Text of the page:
With the return of the two political parties that hold the responsibility for the Icelandic economic collapse of 2009 back into political power, the bottom-up constitutional experiment that started in the crisis’ wake faces an uphill struggle. The general elections of yesterday, 27 April, have secured 51 percent of the Icelandic votes for the centre-right Independence Party and the Progressive Party, which will most likely form a coalition. In particular the first, but also the second party, have shown a strong aversion to the citizen-driven constitution-making process, also because they represent vested interests, not least those related to the fishery industry. But where the Independence Party has rejected the whole process of constitution-drafting, the Progressive Party appears not adverse to the change of at least some parts of the 1944 Constitution.
As I related in my post of 21 October, 2012, a national, advisory referendum confirmed a widespread support for the draft constitution, and in particular also for specific questions, such as the role of participatory democratic instruments or the declaration of natural resources as national property. While the turnout for the referendum was relatively high – almost 50 percent – the sceptical centre-right forces have argued that only a minority of 30 percent of the total Icelandic electorate expressed itself in favour of the new constitution. Their approach in the Icelandic Parliament (Althing) seems to have been largely one of ‘gerrymandering’ in order to hold up constitutional renewal. The outgoing Parliament and now former government headed by the socialist party have not been able to adopt the citizens’ constitution nor any of its parts. The only tangible step undertaken by the Parliament was the adoption of a new, additional amendment rule on 28 March, just before the end of its mandate. The new rule states that the constitutional change can be adopted by a favourable vote of two-thirds of the Parliament, followed by a popular referendum in which at least 40 percent needs to express itself in favour. This new way of changing the Icelandic Constitution is clearly constituting a high threshold, while the old rule (art. 79 of the 1944 Constitution) can also be seen as relatively difficult to initiate as it requires two consecutive parliamentary majorities in favour of change. One of the main reasons behind the new amendment rule is to ensure that a new document would be adopted with a clear majority consensus, in order to counter the sceptics’ critique that constitutional change is only desired by a minority.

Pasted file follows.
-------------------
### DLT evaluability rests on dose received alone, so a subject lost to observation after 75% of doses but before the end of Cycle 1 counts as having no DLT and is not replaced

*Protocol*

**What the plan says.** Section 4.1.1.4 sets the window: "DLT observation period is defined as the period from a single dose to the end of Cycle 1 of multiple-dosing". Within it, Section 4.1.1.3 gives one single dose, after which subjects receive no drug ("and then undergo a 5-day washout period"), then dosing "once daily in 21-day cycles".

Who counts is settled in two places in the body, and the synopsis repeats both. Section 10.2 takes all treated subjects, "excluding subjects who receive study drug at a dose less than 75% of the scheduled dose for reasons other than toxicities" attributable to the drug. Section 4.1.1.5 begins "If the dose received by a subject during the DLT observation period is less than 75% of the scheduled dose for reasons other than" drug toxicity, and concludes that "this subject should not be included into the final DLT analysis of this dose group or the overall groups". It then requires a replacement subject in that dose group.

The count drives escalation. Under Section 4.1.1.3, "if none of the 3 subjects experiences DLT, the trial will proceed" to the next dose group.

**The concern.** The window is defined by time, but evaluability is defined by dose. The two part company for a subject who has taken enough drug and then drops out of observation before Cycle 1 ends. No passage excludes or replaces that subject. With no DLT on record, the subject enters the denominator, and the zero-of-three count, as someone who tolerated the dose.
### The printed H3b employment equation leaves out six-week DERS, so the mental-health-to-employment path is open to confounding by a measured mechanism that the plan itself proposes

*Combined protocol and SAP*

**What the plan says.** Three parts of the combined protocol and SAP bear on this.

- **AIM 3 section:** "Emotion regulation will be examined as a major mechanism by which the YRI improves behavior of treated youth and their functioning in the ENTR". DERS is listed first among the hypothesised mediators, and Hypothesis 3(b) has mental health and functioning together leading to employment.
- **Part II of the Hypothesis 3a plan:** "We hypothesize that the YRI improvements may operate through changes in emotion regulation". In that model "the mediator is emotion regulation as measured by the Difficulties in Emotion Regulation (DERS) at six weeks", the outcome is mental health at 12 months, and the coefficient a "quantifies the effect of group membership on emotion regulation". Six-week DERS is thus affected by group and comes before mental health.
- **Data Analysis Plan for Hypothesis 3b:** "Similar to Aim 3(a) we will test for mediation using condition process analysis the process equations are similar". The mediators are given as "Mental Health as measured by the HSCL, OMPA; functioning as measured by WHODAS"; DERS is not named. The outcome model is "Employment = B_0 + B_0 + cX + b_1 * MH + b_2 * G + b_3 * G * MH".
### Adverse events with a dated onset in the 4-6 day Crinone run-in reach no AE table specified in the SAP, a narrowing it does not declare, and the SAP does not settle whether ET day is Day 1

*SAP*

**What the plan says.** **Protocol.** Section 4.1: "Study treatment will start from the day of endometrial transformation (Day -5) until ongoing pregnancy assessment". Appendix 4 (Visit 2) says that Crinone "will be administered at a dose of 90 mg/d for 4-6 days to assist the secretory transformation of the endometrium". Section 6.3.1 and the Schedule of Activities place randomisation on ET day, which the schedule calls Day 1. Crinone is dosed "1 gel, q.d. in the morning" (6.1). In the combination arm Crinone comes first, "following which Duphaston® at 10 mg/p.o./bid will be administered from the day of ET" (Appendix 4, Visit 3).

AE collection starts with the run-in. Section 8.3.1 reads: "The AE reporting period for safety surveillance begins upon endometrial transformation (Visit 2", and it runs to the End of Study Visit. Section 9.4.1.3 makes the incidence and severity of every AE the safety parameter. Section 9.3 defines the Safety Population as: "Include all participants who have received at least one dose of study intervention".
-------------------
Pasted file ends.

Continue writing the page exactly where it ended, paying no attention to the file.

The elections have not only entailed a clear return to political power of the centre-right parties, but also seen two newcomers, the Bright Future party and the Pirate Party, both of which are explicitly in favour of a new constitution. The latter has for instance called the citizens’ constitution a ‘shining example of direct democracy in action’. Their electoral weight – 8.4 and 5.1 percent of the votes respectively – makes them a visible force, but not powerful enough to strongly define the future of the citizens’ draft.
(with thanks to Baldvin Thor Bergsson)